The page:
The Arkansas Travelers boast rich history in the 501

Bob Reising
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Arkansas and the 501 led the way. For over half a century — for 61 years, to be exact — the baseball team located in Pulaski County has been the “Arkansas Travelers,” the first professional sports franchise named after a state. There was never anything parochial about the club’s impact; it was only appropriate, therefore, that its name represent not merely the state’s largest city and capital, Little Rock, but also Arkansas in its baseball-rich entirety.

But the Travelers are proud of other accomplishments, too. Not every minor-league league team can claim to have graduated six of its former players to Baseball’s Hall of Fame at Cooperstown, with a seventh en route. The half-a-dozen include Jim Bunning, winner of 224 major-league games and for 12 years a United States Senator from Kentucky, who pitched for the Travs in 1953 and 1954; Bill Dickey, the New York Yankee immortal, who caught for the Travs in 1925, 1926 and 1928, and was their player/manager in 1947; Pat Gillick, the ultra-successful major-league baseball executive, who won 10 games for Little Rock in 1961; Travis Jackson, from Waldo, Ark., the star shortstop with the New York Giants for 15 seasons, who wore a Travs uniform in 1921 and 1922; Ferguson Jenkins, the Canadian-born winner of 284 big-league games, who pitched for Little Rock  from 1963 through 1965; and Tris Speaker, the national pastime’s premier center fielder during his 22 seasons in the American League, who compiled a .350 batting average for Little Rock in 1908.

The Arkansas Travelers make their home at Dickey-Stephens Park along the Arkansas River in North Little Rock.

Rivaling Speaker as an outfielder and a hitter is 26-year-old Mike Trout, the California Angels’ New Millennium phenomenon whom many an authority view as the most talented performer in the sport today and a certainty for Cooperstown induction upon retirement. The New Jersey native hit .326 in 2011 as a 19-year-old Traveler on the eve of his first full season in the Majors, in which he compiled an identical .326, followed by an American League Most Valuable Player Award in 2014 and a second two seasons later.

Yet mentioning Hall of Fame talents like Trout should lead no one to overlook still another achievement of which the Travelers are proud: playing time with the fabled team has improved hundreds of other young players who, soon thereafter, moved to big-league success. Three of the best known are Bo Belinsky, author of a no-hitter for the California Angels in 1962, a year after pitching for the Travs; Babe Herman, a 13-season .324 Major-League slugger who spent 1924 with Little Rock; and Eddie Lopat, ace lefthander for the New York Yankees in their march to five consecutive World Series titles (1949-1953) after pitching for the Travelers in 1942 and 1943.

Nor should anyone be tempted to conclude that promising players alone guarantee a franchise continuity and success. Non-playing personnel have been no less crucial in the 116-year history of a team that has encountered more than its share of challenges. A quartet of lovers of baseball and Central Arkansas merit special attention: (1) William A. Kavanaugh, a transplanted Alabaman was so enamored with Little Rock  that he was key in negotiating the return of the Travelers to the capital city in 1915, after a five-year absence from professional baseball; (2) Ray Winder, an Indiana native, was employed by the Travs for 50 years, 1915-1965, most notably as general manager, and tirelessly fought to retain the franchise in “The Natural State,”  despite a series of losing seasons; (3) Warren Stephens, the youngest son of the late financier Jack Stephens, donated the land along the Arkansas River on which was built the current baseball stadium, which opened 11 years ago; and (4) Bill Valentine, a Little Rock native and UCA alumnus, who worked ingeniously as the team’s general manager for 33 years, 1976 to 2009. Fittingly, each of the three facilities in which the Travelers have played has carried a name from the quartet: Kavanaugh Field, Ray Winder Field and Dickey-Stephens Park.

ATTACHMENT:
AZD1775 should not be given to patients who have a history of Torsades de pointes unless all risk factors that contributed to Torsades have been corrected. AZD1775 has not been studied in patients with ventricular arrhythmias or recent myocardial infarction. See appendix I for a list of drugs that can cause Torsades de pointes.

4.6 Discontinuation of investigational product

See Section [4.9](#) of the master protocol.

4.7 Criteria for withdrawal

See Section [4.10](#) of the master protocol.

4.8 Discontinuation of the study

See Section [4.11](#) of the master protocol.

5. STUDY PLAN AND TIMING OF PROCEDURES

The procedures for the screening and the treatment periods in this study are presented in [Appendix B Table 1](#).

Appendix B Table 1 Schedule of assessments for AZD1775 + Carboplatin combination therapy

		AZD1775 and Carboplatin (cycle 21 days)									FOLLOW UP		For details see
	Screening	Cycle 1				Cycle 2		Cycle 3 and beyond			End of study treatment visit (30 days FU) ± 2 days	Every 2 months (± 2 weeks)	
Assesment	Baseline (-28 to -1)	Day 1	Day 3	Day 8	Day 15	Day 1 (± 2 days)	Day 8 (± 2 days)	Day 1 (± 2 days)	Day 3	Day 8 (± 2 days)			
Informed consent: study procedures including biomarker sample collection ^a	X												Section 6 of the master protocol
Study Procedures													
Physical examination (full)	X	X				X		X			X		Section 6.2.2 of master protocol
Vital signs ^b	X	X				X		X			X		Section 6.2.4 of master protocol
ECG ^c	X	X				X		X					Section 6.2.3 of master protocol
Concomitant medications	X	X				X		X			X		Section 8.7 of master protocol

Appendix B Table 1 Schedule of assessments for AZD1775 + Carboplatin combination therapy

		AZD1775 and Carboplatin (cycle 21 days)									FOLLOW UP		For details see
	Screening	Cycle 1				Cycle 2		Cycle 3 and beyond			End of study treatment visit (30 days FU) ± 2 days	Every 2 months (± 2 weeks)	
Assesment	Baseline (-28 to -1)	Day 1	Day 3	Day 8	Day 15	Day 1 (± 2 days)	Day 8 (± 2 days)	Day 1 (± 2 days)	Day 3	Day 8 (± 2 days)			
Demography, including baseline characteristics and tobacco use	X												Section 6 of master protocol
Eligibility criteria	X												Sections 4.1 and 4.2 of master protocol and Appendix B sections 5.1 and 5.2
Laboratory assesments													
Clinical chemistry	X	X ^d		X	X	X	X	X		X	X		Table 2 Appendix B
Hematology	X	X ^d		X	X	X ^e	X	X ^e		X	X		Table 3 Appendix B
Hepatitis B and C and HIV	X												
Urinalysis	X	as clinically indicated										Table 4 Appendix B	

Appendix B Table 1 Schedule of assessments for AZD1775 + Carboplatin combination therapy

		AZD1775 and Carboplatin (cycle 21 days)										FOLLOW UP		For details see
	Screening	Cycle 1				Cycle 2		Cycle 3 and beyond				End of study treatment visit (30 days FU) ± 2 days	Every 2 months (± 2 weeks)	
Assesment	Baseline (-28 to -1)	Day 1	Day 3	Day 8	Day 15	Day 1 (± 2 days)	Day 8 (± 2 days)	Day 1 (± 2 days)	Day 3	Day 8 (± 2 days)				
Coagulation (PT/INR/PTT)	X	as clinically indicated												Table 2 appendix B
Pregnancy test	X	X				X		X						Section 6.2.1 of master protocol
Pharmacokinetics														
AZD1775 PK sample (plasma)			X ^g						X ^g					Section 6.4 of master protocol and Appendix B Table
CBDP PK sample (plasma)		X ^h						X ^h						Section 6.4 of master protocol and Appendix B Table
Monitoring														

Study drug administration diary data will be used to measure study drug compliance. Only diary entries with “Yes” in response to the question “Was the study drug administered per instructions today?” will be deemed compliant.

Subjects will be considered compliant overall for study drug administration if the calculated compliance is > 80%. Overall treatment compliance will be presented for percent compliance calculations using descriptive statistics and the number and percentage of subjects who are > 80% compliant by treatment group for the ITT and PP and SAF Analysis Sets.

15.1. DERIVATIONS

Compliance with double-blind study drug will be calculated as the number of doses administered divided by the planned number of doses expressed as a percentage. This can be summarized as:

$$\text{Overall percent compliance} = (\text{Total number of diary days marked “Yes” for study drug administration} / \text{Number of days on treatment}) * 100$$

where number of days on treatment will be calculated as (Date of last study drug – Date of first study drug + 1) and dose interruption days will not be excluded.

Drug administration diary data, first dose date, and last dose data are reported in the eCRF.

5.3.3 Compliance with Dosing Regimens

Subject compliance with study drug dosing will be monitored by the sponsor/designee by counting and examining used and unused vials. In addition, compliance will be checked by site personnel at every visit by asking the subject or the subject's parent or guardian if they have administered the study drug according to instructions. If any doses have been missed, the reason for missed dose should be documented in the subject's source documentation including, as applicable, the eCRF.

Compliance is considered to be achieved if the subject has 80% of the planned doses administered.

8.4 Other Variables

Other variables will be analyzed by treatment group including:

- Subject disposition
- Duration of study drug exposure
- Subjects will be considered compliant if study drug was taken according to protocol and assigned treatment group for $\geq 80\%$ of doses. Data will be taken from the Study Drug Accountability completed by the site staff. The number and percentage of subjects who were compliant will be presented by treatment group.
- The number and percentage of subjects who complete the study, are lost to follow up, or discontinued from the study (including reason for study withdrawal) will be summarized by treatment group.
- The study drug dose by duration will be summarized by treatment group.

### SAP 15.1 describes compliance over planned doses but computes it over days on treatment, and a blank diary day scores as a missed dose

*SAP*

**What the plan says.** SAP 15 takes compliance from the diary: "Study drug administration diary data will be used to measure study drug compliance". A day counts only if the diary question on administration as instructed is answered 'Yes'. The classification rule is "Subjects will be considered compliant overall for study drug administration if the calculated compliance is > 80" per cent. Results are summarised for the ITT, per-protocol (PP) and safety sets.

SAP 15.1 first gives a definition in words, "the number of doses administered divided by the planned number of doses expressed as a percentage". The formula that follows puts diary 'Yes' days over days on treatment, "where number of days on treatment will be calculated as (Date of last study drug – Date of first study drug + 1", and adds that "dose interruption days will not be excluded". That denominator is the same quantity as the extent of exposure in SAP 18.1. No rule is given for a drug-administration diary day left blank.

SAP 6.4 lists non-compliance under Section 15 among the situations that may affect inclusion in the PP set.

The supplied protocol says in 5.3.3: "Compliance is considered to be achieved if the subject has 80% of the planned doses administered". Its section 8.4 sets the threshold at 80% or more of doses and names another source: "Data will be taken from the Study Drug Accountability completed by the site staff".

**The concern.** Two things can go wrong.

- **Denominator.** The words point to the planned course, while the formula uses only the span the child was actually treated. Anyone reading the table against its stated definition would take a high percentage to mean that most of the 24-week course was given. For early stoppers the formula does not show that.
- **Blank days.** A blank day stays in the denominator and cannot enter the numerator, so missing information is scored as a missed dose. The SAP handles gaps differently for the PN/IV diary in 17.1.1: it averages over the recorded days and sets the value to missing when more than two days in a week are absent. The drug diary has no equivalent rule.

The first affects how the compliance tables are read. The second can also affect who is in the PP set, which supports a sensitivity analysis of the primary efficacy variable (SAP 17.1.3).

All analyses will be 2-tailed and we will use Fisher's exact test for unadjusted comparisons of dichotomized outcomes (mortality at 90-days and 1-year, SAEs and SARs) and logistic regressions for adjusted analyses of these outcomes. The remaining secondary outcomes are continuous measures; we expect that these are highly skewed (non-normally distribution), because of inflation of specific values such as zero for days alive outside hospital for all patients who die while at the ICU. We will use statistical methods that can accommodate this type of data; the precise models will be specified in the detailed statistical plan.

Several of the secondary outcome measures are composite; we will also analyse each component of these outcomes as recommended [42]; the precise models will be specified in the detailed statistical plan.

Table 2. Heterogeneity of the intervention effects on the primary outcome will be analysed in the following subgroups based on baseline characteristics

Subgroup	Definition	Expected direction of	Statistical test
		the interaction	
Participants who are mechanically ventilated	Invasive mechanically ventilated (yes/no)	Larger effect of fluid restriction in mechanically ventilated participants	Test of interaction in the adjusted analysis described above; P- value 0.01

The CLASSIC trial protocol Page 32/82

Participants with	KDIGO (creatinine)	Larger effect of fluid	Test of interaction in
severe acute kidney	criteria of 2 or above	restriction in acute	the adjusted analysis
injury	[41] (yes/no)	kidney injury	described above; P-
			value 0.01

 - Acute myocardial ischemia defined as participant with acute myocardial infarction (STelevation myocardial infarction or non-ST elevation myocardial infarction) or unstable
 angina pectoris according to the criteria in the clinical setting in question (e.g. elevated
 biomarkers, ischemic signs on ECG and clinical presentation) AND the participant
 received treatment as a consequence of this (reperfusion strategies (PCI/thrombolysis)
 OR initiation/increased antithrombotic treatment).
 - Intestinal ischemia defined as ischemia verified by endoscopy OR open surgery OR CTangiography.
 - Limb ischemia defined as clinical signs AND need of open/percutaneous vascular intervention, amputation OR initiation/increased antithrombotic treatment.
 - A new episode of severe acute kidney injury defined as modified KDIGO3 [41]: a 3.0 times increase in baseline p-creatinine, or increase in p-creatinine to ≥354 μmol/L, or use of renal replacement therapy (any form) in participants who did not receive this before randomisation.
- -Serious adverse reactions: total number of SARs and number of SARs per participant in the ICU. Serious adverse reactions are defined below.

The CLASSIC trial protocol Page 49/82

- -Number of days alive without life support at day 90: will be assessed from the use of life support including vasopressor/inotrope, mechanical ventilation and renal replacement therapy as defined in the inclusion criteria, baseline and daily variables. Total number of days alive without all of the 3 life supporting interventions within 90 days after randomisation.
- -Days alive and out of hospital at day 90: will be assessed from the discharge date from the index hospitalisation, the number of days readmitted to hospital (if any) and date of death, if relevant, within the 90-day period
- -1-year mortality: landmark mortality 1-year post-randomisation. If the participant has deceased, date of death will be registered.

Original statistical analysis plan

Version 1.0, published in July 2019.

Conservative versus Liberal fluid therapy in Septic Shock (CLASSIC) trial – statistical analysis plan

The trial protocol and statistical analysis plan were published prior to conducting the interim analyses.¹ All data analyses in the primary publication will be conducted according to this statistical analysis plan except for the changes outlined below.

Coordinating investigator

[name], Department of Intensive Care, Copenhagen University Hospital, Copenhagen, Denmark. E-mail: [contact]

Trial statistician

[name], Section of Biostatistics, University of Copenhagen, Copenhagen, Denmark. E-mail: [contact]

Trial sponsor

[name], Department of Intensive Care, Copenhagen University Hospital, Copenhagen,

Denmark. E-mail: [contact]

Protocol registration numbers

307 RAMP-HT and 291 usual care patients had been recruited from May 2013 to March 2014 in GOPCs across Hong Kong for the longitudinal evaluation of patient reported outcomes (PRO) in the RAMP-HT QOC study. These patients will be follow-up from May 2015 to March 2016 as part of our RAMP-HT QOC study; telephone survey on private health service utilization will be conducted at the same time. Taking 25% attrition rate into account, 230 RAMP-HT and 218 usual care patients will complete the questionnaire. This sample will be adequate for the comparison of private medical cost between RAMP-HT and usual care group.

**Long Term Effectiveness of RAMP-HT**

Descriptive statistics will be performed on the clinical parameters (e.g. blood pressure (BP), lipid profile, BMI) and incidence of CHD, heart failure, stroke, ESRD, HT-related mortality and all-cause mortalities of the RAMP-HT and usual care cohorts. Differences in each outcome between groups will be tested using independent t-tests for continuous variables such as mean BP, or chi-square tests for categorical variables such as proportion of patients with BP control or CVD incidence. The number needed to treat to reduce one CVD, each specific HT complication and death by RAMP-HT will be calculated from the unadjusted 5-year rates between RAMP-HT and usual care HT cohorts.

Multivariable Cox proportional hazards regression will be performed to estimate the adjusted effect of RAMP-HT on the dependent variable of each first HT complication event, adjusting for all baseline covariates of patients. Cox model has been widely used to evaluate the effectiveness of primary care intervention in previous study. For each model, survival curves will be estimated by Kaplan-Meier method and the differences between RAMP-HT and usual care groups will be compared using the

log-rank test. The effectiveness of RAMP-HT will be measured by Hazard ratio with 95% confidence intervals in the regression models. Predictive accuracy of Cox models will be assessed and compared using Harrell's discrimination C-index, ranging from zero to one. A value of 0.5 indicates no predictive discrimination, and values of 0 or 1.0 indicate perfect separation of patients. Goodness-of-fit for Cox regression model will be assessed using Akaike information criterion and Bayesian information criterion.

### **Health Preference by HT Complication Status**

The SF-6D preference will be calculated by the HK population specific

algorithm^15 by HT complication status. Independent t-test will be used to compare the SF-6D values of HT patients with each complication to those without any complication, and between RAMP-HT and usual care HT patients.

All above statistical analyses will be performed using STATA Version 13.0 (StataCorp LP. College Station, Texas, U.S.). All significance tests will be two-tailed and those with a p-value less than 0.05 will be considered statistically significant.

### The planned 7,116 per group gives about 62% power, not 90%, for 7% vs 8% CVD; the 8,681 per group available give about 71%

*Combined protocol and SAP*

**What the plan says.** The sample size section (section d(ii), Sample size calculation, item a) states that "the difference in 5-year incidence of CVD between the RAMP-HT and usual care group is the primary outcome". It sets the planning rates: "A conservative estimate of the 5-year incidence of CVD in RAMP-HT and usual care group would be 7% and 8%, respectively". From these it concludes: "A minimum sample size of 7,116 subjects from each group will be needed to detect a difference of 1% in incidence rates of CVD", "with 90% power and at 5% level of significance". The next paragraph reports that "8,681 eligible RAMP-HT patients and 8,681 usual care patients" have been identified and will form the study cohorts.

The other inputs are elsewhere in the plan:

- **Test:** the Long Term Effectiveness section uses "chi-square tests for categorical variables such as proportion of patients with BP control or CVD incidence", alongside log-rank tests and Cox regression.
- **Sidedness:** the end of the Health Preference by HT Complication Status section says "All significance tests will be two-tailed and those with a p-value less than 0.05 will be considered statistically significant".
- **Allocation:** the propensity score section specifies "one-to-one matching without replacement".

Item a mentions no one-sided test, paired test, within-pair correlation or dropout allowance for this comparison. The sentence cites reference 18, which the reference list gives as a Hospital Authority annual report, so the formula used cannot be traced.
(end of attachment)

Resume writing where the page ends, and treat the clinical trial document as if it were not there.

After spending 16 seasons as the Double-A affiliate of the Los Angeles Angels, the team opted for Double-A affiliation with the Seattle Mariners, also in the American League, in September 2016. Now, more than ever, family-friendly Dickey-Stephens Park remains virtually without equal among the nation’s minor-league facilities in comfort and beauty, in advantages, attractions and amenities. Clearly, the Arkansas Travelers are among the 501’s most cherished assets.

 

Bob Reising

Bob Reising retired from the University of Central Arkansas in December 2013 after more than six decades in education. He has taught and administered in Mexico, Saudi Arabia and the U.S. he also served as head coach of the University of South Carolina and interim head baseball coach at Duke, where he earned a doctorate with a dissertation treating Literature and Sports. He and his wife, Judy, live in Conway.

This is the final installment in an ongoing series profiling noteworthy athletes from Central Arkansas, one from each of the 11 counties in the 501.